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New NYC Law Takes Effect Allowing Non-Citizens to Vote, Opponents Vow Legal Fight

New York City Council Member Ydanis Rodriguez speaks during a rally on the steps of City Hall ahead of a City Council vote to allow lawful permanent residents to cast votes in elections. (AP Photo)
New York City Council Member Ydanis Rodriguez speaks during a rally on the steps of City Hall ahead of a City Council vote to allow lawful permanent residents to cast votes in elections. (AP Photo)

A controversial new voting law is now in effect in New York City after Mayor Eric Adams, a Democrat, allowed the legislation to automatically become law on Sunday.

The so-called "Our City, Our Vote" law allows non-citizens to vote in local elections. Opponents have vowed to challenge the new law, which the City Council approved a month ago. Unless a judge halts its implementation, New York City is the first major U.S. city to grant widespread municipal voting rights to non-citizens.

"I believe that New Yorkers should have a say in their government, which is why I have and will continue to support this important legislation," Adams said in a statement Saturday.

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State Republicans are threatening legal challenges against the measure. Opponents say the council lacks the authority on its own to grant voting rights to non-citizens and should have first sought action by state lawmakers.

U.S. Rep. Nicole Malliotakis, who represents Brooklyn in Congress, tweeted Saturday, "Why don't you tell people what the bill actually does: allows 800,000+ non citizens to vote in NYC after 30 days residency, a right reserved for citizens by the New York State Constitution…" 

"We'll see you in court," she told Adams.

Councilwoman Inna Vernikov (R-Brooklyn), a native of Ukraine, told the New York Post last month extending voting rights to non-citizens is a "slap in the face" to immigrants who worked hard to earn their citizenship.

The first New York City elections in which non-citizens would be allowed to vote would be sometime next year. 

More than a dozen communities across the U.S. already allow noncitizens to cast ballots in local elections, including 11 towns in Maryland, two in Vermont, one in New York state, and San Francisco, California. 

In 1996, Congress passed a law prohibiting noncitizens from voting in federal elections, such as U.S. House, U.S. Senate, and presidential elections. The federal law does not address state or local elections, according to Ballotpedia

The law also carries the penalty of a fine, one year in prison, or both.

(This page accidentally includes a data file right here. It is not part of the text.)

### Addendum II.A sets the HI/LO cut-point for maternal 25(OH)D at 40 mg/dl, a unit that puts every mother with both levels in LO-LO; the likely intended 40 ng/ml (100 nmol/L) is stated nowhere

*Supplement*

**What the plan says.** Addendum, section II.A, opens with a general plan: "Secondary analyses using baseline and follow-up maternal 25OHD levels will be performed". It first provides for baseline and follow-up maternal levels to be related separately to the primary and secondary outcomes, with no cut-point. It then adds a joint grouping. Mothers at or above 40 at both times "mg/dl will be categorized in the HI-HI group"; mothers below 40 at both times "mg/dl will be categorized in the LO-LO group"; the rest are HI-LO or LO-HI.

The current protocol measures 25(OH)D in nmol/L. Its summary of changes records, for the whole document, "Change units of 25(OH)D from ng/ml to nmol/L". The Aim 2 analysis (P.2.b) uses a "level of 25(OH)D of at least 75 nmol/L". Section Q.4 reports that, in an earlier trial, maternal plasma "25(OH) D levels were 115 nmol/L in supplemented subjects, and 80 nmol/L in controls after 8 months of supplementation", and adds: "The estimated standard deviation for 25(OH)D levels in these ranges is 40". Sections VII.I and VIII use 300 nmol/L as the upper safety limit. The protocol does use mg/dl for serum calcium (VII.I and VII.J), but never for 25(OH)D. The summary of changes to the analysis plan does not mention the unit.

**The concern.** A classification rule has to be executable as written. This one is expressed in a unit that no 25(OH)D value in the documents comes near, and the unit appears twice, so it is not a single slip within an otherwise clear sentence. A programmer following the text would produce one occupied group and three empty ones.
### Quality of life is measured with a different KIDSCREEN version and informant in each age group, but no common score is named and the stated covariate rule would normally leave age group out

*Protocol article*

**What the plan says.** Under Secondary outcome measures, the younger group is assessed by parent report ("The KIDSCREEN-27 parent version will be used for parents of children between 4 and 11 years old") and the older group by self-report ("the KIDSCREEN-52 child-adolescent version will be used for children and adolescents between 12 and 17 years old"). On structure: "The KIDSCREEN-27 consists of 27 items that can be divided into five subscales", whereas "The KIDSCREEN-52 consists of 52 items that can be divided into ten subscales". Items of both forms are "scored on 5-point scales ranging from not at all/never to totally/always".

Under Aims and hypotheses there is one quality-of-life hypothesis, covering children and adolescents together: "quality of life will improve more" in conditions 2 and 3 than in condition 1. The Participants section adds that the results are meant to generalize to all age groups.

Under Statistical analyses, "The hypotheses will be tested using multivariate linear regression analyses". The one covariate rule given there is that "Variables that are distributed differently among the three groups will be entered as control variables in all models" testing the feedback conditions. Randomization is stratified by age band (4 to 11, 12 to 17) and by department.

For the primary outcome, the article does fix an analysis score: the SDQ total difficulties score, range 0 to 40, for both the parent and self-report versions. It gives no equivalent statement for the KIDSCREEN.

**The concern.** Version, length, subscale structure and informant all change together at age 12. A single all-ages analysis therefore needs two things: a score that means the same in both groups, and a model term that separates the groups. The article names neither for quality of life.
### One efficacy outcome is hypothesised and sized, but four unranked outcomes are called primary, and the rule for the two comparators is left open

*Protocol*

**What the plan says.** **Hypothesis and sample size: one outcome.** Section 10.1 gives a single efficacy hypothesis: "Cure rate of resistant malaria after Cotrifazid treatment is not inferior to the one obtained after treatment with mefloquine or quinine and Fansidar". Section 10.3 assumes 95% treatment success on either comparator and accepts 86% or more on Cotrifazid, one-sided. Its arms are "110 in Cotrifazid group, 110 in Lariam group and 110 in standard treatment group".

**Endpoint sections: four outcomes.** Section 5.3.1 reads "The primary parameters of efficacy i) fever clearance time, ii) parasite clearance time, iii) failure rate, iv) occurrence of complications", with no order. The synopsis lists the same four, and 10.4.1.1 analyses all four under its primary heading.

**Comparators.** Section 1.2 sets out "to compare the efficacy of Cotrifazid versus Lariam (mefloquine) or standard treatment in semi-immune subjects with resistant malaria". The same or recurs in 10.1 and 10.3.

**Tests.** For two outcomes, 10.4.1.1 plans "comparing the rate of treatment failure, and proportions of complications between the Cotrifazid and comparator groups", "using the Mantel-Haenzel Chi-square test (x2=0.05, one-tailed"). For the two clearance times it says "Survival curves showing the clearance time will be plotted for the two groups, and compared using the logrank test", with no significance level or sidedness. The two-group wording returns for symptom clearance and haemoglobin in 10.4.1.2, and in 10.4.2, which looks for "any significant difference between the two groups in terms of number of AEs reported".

As CBN News reported in December, the move allows non-citizens to vote for the mayor, city council, comptroller, and the heads of the city's five boroughs. It would allow non-citizens who have been lawful permanent residents of the city for at least 30 days, as well as those authorized to work in the U.S., including so-called "Dreamers", to participate in local elections. 

However, non-citizens still wouldn't be able to vote for president or members of Congress, since those are federal races, or in the statewide NY elections that pick the governor, judges, and legislators.
The measure does not allow people who are in the U.S. illegally to vote, but it does apply to about 800,000 of New York City's non-citizens, which adds up to about 10 percent of the registered voters in America's largest city.

Special ballots will be prepared to prevent non-citizens from voting in statewide and national contests. 

Just one day after the New York City Council voted to pass the questionable city ordinance, Florida Republican Sen. Marco Rubio announced plans to introduce legislation to withhold federal funds from cities that permit people who are not citizens to vote.

"No city which allows non-U.S. citizens to vote should receive U.S. government funds," Rubio wrote in a tweet. "Next week I am going to file a bill to make that the law."

Legal experts have also raised questions about the legality of New York City's new law.

Albany Law School Prof. Vincent Bonventre told the Post that federal law on the issue seems clear to him. "Although the provision does not explicitly say that a 'non-citizen may not vote' or that only citizens may vote, the implications seems pretty clear that the right to vote is exclusive to citizens—they are the only ones mentioned and nothing else suggests the right to vote may be extended to others."

Some states including Alabama, Arizona, Colorado, and Florida have adopted rules that would preempt any attempts to pass laws like the one in New York City.

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